News / Health

Spinning Exercise into Environmental Action

Exercise bikes convert fitness energy into clean electricity

Health club members can see how much electricity they generate while riding their exercise bikes.
Health club members can see how much electricity they generate while riding their exercise bikes.
June Soh

Riders of a new kind of exercise bicycle can generate electric power for their fitness center's use while they burn their own calories.  
The technology helps health clubs save money and also gives added incentive for the exercisers to work harder.

In a group exercise class at one of the Washington Sports Club's locations in Washington D.C., riders spin their bikes faster and faster following the instructor's command.

Jillian Cooney, a sports club for four years, enjoys the spinning class. But these days, she says, the group exercise is a little different.



"I think it is more challenging. I would not necessarily say it is more difficult but more challenging," says Cooney. "I challenge myself more with these levels than when I use the resistance."

The sports club's stationary cycles were recently retrofitted with so-called "Green Revolution" technology, which turns every bike into an electrical generator. The technology allows riders to generate power with every turn of the pedals.

"We put a generator on each bike in the group cycling studio so while the fitness enthusiasts are getting their workout," says Mike Curnyn, of The Green Revolution, a company based in the eastern U.S. state of Connecticut, "their energy is being captured and being converted to clean electricity that is being used to help power the health club."

A touch-pad screen on each exercise bike shows how much energy the cycle is sending to the electricity grid.
A touch-pad screen on each exercise bike shows how much energy the cycle is sending to the electricity grid.

Instead of turning a knob to adjust resistance, riders control the resistance levels of the bike with a touch-pad screen, which also shows how much energy the cycle has sent to the grid.

"We add this control panel. If you want to simulate you are climbing a hill, you would click the uphill button and now the resistance level will change," says Curnyn. "It can go up to level 20. Or if you wanted to be on a flat road and you wanted to sprint, then you could lower the resistance. The key is, by changing the resistance levels on the control panel, they are now controlling how much electricity they're producing."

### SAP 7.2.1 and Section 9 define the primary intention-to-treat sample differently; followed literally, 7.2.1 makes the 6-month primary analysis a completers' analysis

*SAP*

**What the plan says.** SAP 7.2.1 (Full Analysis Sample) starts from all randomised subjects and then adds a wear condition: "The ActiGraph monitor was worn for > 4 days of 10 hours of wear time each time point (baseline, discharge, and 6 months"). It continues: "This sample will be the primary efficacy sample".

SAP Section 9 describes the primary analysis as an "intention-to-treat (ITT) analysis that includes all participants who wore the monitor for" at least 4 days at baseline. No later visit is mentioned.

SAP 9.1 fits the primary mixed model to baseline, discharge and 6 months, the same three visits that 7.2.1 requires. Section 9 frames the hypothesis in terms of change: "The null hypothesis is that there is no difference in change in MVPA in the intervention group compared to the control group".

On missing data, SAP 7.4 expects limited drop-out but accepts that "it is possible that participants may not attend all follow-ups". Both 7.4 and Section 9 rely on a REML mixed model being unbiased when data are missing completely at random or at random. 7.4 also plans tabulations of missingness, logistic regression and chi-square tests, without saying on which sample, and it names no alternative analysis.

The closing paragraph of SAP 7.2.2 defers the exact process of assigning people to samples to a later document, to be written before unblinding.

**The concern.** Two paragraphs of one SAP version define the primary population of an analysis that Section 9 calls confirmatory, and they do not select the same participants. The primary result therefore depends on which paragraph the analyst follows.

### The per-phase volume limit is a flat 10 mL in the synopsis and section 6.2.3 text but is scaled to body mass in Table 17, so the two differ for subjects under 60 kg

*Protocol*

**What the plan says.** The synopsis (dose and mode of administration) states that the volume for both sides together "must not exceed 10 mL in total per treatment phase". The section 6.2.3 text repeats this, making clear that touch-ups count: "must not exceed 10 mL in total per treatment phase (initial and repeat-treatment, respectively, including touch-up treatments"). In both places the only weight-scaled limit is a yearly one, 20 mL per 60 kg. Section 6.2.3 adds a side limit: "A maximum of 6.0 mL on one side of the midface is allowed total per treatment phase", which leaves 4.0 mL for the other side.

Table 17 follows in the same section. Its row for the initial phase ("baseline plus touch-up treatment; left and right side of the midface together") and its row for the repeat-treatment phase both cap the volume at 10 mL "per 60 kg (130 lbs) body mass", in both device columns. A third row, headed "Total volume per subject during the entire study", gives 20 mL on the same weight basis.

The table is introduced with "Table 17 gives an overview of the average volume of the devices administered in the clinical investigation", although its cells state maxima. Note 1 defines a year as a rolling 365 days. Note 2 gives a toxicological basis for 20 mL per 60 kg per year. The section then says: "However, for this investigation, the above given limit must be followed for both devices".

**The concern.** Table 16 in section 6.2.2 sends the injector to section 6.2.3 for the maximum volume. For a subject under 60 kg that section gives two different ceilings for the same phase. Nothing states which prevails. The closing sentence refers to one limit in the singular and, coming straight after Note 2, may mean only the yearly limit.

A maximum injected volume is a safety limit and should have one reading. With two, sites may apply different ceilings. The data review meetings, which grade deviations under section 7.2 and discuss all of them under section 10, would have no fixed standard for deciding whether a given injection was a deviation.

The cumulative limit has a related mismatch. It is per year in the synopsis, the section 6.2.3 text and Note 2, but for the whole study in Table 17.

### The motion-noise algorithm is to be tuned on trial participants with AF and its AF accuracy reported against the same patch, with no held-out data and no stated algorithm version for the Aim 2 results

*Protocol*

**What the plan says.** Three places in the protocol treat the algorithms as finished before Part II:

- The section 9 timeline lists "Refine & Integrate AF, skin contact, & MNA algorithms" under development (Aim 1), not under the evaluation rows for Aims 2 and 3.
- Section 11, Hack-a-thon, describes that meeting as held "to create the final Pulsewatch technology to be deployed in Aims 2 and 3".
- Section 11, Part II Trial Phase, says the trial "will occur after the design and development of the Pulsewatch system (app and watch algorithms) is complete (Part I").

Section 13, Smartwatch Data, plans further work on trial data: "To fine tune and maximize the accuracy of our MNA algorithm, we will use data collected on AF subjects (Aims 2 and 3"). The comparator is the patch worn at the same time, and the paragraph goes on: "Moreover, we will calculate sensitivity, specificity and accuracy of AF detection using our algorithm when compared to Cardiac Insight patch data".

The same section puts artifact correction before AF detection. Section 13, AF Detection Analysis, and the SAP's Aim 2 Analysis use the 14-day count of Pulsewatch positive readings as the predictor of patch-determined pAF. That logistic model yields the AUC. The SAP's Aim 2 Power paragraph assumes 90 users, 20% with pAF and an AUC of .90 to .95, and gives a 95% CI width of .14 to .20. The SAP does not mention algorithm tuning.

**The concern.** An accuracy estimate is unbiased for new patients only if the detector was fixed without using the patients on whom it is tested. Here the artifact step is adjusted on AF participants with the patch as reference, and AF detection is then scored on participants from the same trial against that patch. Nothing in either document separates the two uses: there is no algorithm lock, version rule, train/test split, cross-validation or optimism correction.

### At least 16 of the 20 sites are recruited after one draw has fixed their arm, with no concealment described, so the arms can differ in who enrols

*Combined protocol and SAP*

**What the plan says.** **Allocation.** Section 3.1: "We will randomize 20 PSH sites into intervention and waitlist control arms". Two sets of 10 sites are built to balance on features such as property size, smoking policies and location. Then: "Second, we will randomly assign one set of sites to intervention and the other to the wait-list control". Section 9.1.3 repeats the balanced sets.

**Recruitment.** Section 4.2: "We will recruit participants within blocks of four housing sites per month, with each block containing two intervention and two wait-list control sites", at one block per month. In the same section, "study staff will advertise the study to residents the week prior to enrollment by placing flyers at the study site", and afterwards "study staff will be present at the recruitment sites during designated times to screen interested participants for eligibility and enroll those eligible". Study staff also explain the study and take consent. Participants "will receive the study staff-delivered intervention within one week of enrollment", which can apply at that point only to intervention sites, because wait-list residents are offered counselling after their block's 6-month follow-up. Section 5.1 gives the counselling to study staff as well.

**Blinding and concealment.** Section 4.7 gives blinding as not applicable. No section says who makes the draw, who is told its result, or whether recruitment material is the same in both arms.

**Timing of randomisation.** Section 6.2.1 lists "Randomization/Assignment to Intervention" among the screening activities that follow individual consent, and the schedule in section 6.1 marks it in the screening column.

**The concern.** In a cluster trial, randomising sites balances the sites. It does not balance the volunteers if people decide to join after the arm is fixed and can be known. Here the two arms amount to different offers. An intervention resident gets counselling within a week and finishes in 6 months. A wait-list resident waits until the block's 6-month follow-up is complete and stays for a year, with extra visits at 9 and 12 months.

No single rider generates a large amount of electricity in a one-hour session.  But Curnyn says if you add in the bike next to yours, and the one next to that, and so on, you can see real results.

"Each person has the potential to generate about 100 watt-hours during their hour cycling class, so if you have 25 people in the class, you have the potential to create about 2 ½ to 3 kilowatts of electricity," says Curnyn. "And that is enough electricity to light all the lights in this large fitness room, or to light the air conditioning system that is being used to cool the health club."

Not only does this help the health club save money, it also provides added incentive for the exercisers to work harder.

"I like that since I am coming to the gym to work out anyway it is good that I get a work-out while also helping produce energy and cutting back on the power the gym has to use," says sports club member Jillian Cooney.

Michel Pranikof has tried the bike twice so far. "I really like it. This is really cool because you know that you are contributing to the environment. You are actually giving power, giving some power back."

The Green Revolution's first installation was a year and a half ago.  Now, they have installations in about 60 facilities across the United States and Canada. The company is testing ways to apply the technology to other kinds of cardio-fitness devices, such as rowing machines and elliptical trainers.

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